Questions for Bible study groups
- What was the Temple in Jerusalem like at the time of Jesus?
- What sort of people were there on that day?
- What did Jesus do? Why were his actions so shocking?
- Why was Jesus so angry?
- What was the reaction of the authorities?
In brief: There was an angry confrontation between Jesus and the money-changers and guards in the great Temple of Jerusalem. Jesus said they had turned the sacred place into a den of robbers, and he evicted them.
Reconstruction of the central part of the Temple of Jerusalem, built by King Herod the Great. The courtyard outside the walled area is the Court of the Gentiles, where Jesus attacked the money-changers
The Temple in Jerusalem
What was it like? The first thing Jesus did when he got to Jerusalem was to go to the great Temple, newly built in shining white marble, and vast, about 450mx300m. Jesus probably offered sacrifice there and prayed. But what we hear about is the action that happened in the Court of the Gentiles.
There was a market there selling sacrificial animals and birds. There was also a money exchange, since the Temple dues had to be paid in Tyrian coinage, and most people had Jerusalem coinage only. This meant:
- that the atmosphere in the Court of the Gentiles was like an oriental bazaar where merchants haggled with Jewish pilgrims – like souvenir shops clustered round modern-day cathedrals
- the Temple-appointed merchants/money changers probably cheated or over-charged people.
To add to the unholy din, tradespeople used the Court of the Gentiles as a short-cut between the city and the Mount of Olives – the Temple precincts could be entered from all four sides.
All this was harmless enough, but it meant that the Court of the Gentiles was something less than a place of prayer. Jesus was not the only one to object: there was widespread criticism of the 1st-century Temple scene among Jewish writers.
At right is an excavated stone sign found at the site of the Temple of Jerusalem. It advises that Gentiles must not enter past this point, on pain of death, and was presumably at the entrance separating the Court of the Women from the Court of the Gentiles (see ground plan below).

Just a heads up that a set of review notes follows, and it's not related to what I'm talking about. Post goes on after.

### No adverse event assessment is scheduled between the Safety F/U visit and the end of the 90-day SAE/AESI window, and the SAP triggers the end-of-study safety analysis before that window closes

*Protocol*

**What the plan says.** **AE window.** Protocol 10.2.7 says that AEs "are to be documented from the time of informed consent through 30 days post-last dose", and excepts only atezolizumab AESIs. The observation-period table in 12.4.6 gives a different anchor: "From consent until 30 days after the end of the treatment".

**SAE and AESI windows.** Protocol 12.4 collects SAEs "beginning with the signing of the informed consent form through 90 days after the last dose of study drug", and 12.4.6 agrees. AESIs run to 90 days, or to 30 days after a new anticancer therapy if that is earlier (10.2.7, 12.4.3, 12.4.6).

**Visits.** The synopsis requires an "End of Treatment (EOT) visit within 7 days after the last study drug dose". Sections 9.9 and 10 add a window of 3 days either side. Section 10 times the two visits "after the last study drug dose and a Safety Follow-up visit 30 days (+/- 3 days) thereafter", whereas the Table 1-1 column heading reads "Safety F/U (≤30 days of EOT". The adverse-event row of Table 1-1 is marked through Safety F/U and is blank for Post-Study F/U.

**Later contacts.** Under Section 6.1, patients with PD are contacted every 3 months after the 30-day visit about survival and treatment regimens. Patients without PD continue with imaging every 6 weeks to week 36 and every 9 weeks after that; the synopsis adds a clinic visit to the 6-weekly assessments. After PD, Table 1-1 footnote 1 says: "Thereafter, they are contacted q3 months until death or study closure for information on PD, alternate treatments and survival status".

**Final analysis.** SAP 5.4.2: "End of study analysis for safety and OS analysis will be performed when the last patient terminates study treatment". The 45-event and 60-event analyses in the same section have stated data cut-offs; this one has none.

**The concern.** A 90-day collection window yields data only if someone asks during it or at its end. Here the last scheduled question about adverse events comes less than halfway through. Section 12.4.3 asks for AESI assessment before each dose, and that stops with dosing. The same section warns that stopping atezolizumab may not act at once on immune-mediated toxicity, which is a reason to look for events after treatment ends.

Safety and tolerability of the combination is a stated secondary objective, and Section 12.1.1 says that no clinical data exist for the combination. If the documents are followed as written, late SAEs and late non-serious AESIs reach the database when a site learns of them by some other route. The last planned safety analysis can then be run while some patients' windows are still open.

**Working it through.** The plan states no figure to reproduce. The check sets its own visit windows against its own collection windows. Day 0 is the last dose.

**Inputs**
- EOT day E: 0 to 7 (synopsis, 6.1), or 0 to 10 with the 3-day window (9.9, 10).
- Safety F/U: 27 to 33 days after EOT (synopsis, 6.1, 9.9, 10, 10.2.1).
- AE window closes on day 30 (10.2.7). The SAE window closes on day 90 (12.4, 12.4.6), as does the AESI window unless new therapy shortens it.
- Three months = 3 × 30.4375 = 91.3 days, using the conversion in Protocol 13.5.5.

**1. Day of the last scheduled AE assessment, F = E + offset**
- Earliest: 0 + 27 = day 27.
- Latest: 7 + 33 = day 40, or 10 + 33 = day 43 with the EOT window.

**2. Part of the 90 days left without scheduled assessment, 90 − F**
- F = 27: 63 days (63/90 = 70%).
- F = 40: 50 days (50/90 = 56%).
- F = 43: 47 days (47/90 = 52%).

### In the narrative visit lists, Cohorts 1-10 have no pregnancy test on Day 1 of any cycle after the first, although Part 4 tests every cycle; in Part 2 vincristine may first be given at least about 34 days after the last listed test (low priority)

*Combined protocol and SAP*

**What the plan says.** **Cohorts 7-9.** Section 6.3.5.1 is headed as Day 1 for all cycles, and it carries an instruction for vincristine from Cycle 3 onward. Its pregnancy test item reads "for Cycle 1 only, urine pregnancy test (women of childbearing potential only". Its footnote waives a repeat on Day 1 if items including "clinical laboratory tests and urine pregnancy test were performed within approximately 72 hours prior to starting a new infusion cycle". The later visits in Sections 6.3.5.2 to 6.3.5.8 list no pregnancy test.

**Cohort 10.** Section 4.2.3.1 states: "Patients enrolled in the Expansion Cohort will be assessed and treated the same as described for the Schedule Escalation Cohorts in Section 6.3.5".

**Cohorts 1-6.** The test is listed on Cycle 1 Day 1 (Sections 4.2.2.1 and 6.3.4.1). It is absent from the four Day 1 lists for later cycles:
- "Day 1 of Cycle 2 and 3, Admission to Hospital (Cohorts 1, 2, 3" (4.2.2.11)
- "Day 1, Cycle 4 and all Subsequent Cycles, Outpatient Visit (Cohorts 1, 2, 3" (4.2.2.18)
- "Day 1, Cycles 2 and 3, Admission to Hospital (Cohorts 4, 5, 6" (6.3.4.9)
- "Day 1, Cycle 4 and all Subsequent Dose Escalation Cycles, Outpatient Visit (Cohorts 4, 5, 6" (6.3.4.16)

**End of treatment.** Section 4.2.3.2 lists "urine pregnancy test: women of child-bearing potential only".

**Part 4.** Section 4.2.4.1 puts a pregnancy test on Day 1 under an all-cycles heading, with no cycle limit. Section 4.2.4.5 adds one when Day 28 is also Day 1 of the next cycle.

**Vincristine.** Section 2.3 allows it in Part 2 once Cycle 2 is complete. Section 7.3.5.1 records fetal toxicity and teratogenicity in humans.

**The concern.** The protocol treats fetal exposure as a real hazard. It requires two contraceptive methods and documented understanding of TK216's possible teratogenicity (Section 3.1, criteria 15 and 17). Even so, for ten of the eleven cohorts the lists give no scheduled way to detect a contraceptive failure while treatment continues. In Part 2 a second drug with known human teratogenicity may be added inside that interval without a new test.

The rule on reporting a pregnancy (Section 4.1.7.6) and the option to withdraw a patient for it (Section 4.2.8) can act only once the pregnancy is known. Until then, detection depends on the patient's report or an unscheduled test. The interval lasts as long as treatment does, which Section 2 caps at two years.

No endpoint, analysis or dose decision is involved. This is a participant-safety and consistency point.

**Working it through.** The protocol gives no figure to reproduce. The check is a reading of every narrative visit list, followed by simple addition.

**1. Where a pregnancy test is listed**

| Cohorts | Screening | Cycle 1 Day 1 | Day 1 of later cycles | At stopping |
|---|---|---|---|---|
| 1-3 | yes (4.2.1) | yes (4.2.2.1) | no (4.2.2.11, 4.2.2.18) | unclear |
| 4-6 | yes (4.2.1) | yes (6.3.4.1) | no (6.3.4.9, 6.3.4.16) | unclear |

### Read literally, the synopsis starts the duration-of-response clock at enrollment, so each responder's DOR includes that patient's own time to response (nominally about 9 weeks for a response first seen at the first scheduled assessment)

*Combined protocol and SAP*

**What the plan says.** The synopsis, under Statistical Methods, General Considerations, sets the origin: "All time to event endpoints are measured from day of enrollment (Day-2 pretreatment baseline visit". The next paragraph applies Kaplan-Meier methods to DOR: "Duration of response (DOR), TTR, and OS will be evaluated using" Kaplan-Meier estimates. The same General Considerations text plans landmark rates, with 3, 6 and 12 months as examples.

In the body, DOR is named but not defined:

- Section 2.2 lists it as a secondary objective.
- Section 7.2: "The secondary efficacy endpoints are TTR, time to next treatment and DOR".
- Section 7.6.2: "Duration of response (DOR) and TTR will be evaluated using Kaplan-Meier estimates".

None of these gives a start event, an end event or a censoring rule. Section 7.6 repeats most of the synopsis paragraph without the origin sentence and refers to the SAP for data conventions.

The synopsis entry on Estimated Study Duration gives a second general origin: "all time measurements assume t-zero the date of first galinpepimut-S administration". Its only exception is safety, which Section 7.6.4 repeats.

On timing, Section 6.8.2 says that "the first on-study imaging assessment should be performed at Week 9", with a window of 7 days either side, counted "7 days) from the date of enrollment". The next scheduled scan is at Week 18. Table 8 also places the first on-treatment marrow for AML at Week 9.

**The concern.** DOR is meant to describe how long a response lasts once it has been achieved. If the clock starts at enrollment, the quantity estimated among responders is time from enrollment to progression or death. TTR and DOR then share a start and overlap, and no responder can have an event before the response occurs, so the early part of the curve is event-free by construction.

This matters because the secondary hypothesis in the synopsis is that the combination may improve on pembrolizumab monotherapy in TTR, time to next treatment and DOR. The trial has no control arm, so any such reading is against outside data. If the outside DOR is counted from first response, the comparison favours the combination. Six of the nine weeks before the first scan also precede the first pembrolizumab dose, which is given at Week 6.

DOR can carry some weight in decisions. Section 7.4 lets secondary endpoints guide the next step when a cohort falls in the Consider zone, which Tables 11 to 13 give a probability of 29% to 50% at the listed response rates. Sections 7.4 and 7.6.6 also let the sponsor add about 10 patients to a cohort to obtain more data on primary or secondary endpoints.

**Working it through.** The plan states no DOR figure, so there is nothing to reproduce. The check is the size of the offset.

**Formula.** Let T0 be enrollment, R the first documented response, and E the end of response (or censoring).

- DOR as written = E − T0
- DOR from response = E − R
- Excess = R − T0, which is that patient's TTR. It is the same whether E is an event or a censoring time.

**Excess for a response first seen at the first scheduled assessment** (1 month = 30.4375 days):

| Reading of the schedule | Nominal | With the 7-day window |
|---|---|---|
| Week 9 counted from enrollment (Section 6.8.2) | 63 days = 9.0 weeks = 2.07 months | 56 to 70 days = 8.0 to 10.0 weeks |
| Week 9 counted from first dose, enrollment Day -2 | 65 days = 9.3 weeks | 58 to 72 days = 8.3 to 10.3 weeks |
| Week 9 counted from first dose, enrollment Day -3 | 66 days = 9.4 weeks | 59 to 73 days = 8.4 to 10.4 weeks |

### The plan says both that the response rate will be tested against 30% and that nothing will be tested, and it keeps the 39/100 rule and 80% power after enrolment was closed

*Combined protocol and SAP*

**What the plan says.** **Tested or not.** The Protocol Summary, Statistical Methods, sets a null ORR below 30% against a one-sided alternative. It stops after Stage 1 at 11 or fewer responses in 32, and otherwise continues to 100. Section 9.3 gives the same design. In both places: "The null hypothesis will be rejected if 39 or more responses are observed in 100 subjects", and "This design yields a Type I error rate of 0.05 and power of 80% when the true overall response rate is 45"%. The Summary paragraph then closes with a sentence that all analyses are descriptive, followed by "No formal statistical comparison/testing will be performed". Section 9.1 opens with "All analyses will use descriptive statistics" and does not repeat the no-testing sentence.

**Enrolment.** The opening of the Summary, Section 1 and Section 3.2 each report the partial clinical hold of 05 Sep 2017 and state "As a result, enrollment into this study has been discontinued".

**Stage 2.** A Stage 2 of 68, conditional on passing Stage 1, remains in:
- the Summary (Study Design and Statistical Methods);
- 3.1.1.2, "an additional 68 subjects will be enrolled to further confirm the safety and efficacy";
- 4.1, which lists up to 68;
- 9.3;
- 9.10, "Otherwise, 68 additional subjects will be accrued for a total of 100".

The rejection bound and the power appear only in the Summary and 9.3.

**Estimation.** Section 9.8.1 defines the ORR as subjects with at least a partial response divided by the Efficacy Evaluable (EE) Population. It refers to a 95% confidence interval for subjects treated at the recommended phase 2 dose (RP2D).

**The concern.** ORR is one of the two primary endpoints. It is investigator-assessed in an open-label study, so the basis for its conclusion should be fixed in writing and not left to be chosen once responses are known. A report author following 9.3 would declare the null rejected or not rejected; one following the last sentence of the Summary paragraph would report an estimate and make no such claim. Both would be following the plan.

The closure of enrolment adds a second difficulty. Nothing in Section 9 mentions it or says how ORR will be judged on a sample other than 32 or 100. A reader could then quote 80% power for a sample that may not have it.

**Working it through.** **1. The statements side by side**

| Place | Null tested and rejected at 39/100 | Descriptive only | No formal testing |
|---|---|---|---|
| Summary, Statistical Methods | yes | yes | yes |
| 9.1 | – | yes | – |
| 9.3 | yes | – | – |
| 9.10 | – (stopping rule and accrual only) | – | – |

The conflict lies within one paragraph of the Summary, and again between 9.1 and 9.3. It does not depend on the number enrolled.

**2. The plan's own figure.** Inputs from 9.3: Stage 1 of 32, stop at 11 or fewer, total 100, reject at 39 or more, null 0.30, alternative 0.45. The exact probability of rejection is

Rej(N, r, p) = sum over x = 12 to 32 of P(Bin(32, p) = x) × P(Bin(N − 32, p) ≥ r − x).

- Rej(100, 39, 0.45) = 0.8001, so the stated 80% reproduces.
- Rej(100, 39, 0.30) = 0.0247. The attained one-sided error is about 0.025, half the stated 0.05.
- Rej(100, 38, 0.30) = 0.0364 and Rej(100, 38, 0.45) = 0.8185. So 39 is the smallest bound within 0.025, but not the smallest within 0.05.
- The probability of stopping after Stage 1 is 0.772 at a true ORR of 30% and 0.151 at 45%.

What sort of people were there on that day?
Josephus, the Jewish historian, says
The outer court was open to all, foreigners included; women during their menstruation were alone refused admission. To the second court all Jews were admitted and, when uncontaminated by any impurity, their wives; to the third male Jews, if clean and purified; to the fourth the priests robed in their priestly vestments. The sanctuary was entered only by the ruling priests, clad in the raiment peculiar to themselves. (Josephus, Against Apion, 2.8:104)
When did it happen? John puts this event at the beginning of Jesus’ ministry, and the other three evangelists place it right at the end, just before Jesus was killed. Who is correct? And does it matter?
It is quite possible that Jesus cleansed the Temple twice. We know he went there a number of times. Several years may separate the two cleansings – to judge by Jesus’ anger in Matthew, the first incident had not been effective, which is why Jesus was so angry.
But we also know John tried to supplement the other gospels, and this may account for the differences. John may have deliberately used a different narrative structure, one that did not rely on historical sequence. The message may have been more important to him than the order in which events happened.
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